2015 was a good year for the global energy transition. On the deployment side, we saw solid growth of renewable energy technologies, covering a broadening base of markets. In terms of technology, we saw steady cost reductions for existing solutions, albeit very little by way of new breakthroughs. In terms of politics, the Paris agreement stunned a skeptical public to set a new tone for companies and governments alike.
Here are some interesting facts
– Investments high, record instalments: Globally, we saw a record 55 GW of solar and 59 GW of wind installed. Total investments into renewable will likely be north of $300 bn globally in 2015. (In 2014 the record number was $318 bn.) In context: This is approximately 8% of global infrastructure investment (ca. $3.2 tr), around 16% of global energy investment (ca. $1.6 tr) and around 50% of global power generation investment (ca. $0.6 tr) . This year, for the first time, developing countries might outdo developed countries in renewable energy investment. One reason why total investments stagnate is that the cost of wind and solar is falling constantly.
– Costs falling: A global average cost of installing ground-mounted solar is now $1.3 per watt. This is the main component in pushing cost of solar power. There have been some notable solar power purchase deals. They include: a project by ACWA Power in Dubai for $ cents 5.8 per kWh, and tariffs of around or below $ cents 7 per kWh in e.g. India and Jordan. Warren Buffet’s utility NV energy will buy solar power from First Solar in Nevada at the incredible rate of $ cents 3.9 per kWh (includes a US tax credit).
– Renewables is making a difference: In Germany, 35% of electricity is from renewables (mostly wind) – talking about grid ceilings and dealing with volatile sources. This comes, as Michael Liebreich wrote, at the cost of a cappuccino per household per month.
– Electrical storage is growing steadily, not exponentially: With electrical storage, we are still in the pre-boom phase of individual (often large) pilots and experimentation in commercialisation. Globally, installations in 2015 were around 500 MW. The cost of storage fell by 35% to $350 per kWh.
– Electric vehicle grow rapidly, but are still a fringe technology: globally, in 2015, sales of electric vehicles will reach around 420,000 units. That is a 45% growth from the 290,000 in 2014. Markets are the US, China and Europe. The highest electric car share in sales is in Norway (20%). In the UK, for instance, it is still below 2%.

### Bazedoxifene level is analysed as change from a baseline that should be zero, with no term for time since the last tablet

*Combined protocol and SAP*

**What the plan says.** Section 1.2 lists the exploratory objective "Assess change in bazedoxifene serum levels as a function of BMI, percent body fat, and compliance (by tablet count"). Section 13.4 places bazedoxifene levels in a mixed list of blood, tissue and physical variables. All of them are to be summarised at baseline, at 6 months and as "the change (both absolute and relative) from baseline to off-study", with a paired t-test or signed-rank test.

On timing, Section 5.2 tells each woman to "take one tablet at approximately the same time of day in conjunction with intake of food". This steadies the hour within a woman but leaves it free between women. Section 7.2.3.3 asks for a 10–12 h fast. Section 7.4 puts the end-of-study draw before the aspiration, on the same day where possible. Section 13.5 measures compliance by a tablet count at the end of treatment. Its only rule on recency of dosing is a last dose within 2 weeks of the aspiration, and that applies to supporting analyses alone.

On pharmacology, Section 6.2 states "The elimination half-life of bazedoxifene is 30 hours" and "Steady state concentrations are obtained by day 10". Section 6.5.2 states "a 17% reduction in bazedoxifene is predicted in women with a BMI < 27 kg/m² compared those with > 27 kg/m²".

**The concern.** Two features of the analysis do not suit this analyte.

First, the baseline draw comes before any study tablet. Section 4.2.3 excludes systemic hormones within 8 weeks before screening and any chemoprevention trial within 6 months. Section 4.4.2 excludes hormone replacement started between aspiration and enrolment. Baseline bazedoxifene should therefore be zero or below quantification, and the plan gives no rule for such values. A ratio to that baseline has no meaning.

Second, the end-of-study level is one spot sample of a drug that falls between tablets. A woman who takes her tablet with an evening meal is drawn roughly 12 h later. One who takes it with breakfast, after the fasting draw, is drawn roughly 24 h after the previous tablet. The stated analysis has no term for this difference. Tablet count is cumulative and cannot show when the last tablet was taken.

– Low cost of oil to stay: Oil is now at $38 per barrel (Brent). There was some talk about prices rising again, even above $70 or $80, but it currently seems like that is not likely to happen. Supply options have diversified (through e.g. US unconventional oil), technology improvements keep costs low and demand is tepid. The “peak oil” discussion is now focussing on demand, not supply.
– Coal is in trouble in the West – and perhaps also in the East: In the US and Europe coal is losing ground rapidly. Take for instance the latest announcement of Germany’s largest utility and coal-fired power plant owner RWE to split its business and focus on renewables. In the US, the second largest coal producer, Alpha Natural Resources, filed for bankruptcy. In China, for the first time in a generation, coal use dropped in 2015. The IEA speculates about a “peak coal” in China. In India, coal is coming under increasing pressure from quicker and simpler alternatives, such as solar.
It is these underlying cost and investment trends that drive the global energy transition and made the Paris Agreement possible. A low carbon world is today seen as an opportunity not to be missed, rather than as a cost.
For more, read Michael Liebreich’s excellent blog on the topic: http://about.bnef.com/blog/liebreich-energy-in-2015-what-we-got-right-and-what-we-got-wrong/